With its low self-esteem and high urban blight, Hartford is the ultimate underdog city. Sad City Hartford documents the joys, sorrows and eccentricities of New England's Rising Star.

Tuesday, June 19, 2012

Who is Sapo?

To us, Sapo sounds like some sort of Eastern Europe Bloc spy outfit, but in Northern Hartford, Sapo is running amok with paint. One of the more prevalent taggers in the North End, Sapo doesn't really contribute much besides getting the name out there. 

Sapo's most visibile work is along Windsor Street, the site of the above and below pics. 

This sort of isn't exactly what we would call public art. The only thing noteworthy of these particular pieces is the sheer size and brazenness of the work, coupled with the fact that they have remained up for so long. It's basically a big F.U. to everyone who drives by. 

How is it that such a visibile pox is allowed to remain on display for so long? Well, believe it or not, graffiti is actually not illegal in Hartford. While most other municipalities have somehow managed to outlaw graffiti, our fine city's antiquated code does not. 

The issue has come before Council, but has been voted down, often with the rationale that private property owners are victims to graffiti and therefore shouldn't be held responsible for it. Following that line of thought, a property owner would have no responsibility to clean raw trash thrown on their yard. Annoying....yes, but also part of being a responsible property owner. 

Forget the public art argument. You might paint the Mona Lisa on the side of a building, but the simple fact of the matter is, without express permission to paint on that building, it is private property and there is no right to paint the Mona Lisa on it. The owner may not want the Mona Lisa on the side of their building and that is their right, same as it is your right to paint the Mona Lisa on your building. One thing we think we can all agree on is that Sapo is no Da Vinci.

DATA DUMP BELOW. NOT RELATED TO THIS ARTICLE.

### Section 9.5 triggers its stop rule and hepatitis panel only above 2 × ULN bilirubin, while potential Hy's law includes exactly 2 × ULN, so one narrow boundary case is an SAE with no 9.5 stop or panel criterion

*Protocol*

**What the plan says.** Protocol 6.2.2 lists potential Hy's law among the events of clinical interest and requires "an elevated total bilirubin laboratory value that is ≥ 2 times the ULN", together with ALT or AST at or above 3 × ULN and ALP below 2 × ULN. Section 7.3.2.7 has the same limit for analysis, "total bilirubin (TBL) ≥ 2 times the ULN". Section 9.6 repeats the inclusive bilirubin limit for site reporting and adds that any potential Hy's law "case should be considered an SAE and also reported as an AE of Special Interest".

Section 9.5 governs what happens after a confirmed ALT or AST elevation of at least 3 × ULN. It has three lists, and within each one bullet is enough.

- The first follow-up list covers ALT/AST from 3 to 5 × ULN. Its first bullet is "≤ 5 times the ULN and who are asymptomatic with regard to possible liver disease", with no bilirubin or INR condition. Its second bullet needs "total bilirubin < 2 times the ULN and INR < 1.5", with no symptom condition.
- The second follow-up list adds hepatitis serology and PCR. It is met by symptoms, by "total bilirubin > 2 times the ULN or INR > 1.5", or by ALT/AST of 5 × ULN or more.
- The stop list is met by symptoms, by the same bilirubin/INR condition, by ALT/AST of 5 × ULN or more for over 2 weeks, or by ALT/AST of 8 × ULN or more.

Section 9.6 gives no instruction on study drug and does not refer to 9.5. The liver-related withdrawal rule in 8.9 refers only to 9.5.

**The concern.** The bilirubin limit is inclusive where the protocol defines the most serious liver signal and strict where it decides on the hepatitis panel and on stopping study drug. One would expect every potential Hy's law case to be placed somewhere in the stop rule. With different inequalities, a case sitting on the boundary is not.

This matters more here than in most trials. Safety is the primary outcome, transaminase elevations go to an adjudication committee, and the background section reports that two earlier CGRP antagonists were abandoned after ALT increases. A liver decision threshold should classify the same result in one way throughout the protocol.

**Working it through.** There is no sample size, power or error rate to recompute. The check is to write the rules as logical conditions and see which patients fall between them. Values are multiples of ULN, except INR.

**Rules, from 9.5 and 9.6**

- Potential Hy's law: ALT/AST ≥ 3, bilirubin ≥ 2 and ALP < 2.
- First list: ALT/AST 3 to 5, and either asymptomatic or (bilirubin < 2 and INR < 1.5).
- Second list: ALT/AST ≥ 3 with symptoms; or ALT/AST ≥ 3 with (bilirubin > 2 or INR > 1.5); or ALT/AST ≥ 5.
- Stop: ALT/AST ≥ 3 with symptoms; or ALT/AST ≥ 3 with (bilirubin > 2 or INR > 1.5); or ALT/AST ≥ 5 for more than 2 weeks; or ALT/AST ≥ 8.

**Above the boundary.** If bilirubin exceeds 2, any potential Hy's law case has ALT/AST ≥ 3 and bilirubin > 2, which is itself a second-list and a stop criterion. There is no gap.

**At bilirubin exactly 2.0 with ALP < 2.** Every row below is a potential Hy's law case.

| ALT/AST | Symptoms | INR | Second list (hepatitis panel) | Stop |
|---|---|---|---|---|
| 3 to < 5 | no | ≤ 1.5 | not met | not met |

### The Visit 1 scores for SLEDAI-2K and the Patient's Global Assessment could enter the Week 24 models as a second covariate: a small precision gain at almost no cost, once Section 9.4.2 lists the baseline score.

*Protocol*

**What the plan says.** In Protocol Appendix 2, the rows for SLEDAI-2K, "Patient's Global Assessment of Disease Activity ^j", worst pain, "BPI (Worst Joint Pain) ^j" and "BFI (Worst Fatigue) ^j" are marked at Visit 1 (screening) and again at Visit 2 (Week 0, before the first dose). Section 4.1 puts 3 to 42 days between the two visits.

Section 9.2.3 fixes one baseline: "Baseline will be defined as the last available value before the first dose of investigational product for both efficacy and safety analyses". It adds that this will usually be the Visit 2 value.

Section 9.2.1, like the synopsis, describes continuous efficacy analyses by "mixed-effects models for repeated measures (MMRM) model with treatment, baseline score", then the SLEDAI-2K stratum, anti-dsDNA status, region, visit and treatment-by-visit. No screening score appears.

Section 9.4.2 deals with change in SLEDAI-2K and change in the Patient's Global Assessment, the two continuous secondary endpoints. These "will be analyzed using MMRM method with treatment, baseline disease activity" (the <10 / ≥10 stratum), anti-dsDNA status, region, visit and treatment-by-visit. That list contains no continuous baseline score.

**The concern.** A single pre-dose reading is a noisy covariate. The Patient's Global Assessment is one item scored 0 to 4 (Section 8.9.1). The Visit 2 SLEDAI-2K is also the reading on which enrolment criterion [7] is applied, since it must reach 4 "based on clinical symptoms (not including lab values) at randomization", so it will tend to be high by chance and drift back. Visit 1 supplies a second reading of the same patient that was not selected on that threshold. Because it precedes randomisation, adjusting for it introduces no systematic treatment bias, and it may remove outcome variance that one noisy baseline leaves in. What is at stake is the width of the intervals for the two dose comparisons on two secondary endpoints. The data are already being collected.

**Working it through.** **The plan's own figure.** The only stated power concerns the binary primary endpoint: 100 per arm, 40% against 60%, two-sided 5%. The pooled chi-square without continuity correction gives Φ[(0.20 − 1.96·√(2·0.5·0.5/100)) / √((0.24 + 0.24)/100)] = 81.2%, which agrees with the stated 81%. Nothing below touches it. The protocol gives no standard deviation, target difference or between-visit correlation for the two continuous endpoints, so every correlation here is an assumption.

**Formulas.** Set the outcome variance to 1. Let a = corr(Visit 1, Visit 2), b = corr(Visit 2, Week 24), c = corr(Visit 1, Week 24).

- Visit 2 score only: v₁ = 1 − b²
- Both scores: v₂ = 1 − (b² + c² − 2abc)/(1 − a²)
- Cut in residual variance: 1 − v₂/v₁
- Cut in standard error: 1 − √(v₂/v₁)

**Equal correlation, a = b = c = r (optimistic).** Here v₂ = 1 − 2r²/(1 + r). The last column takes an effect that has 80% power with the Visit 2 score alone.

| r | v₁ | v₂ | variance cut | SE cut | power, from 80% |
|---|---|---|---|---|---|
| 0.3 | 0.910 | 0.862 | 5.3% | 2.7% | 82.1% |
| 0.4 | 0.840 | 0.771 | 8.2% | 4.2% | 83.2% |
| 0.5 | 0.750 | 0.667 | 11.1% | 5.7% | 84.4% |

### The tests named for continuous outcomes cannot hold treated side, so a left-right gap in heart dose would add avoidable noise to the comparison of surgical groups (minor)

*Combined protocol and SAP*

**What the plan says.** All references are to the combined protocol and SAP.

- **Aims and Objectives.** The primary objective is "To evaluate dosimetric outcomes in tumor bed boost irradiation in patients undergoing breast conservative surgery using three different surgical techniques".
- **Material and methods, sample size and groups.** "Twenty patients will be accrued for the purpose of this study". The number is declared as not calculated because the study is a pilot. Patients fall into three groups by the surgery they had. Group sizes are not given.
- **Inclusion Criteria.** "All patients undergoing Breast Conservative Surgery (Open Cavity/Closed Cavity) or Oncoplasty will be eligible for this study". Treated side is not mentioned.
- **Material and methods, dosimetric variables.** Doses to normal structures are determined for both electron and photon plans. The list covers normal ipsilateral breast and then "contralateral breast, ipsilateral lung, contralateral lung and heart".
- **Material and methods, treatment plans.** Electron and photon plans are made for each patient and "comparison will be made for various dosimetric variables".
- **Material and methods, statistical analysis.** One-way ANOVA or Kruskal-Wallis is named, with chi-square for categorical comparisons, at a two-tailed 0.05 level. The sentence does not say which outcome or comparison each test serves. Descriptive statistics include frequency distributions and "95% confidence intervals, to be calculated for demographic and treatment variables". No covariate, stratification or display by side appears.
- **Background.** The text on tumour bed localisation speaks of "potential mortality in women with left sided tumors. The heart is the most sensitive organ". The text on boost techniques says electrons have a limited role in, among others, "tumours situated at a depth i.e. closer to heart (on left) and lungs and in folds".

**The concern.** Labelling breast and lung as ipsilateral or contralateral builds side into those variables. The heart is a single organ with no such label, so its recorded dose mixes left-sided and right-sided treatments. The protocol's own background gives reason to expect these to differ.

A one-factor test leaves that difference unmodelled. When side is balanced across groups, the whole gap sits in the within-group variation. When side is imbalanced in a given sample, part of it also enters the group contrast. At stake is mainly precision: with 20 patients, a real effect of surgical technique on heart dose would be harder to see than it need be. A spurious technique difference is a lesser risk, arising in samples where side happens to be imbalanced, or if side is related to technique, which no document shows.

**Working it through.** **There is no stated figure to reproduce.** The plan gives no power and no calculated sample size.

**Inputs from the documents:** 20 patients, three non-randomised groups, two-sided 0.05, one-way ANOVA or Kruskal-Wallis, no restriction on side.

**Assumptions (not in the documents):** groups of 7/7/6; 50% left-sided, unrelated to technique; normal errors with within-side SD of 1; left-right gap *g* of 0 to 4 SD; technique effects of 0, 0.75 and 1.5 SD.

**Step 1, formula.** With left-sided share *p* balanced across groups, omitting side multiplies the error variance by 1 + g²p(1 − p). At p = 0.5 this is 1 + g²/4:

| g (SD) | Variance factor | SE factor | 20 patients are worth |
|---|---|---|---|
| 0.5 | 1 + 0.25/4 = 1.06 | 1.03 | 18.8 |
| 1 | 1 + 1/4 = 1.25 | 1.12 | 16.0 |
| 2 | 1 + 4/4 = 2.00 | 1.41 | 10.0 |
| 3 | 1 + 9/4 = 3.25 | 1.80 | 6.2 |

1. Why would there need to be a separate grafitti ordinance when unwelcome graffiti is vandalism and can be enforced as such?

    1. Tony C I think they mean that there isn't an ordinance requiring property owners to remove graffiti from their buildings. Because the property owner is a victim to the graffiti they shouldn't be burdened with the responsibility of removing it.

  2. Sapo is Portuguese and Spanish for toad..... i somehow believe it stands for somethin else. Like SOTB is Stand On The Block.

  3. This SAPO is just piggybacking on a better-known tagger/artist Jean-Michel Basquiat who was known as SAMO in the dawn of his artistic career in 1980s Brooklyn/Manhattan. Even LA's Mr Brainwash offers more in terms of art than SAPO.

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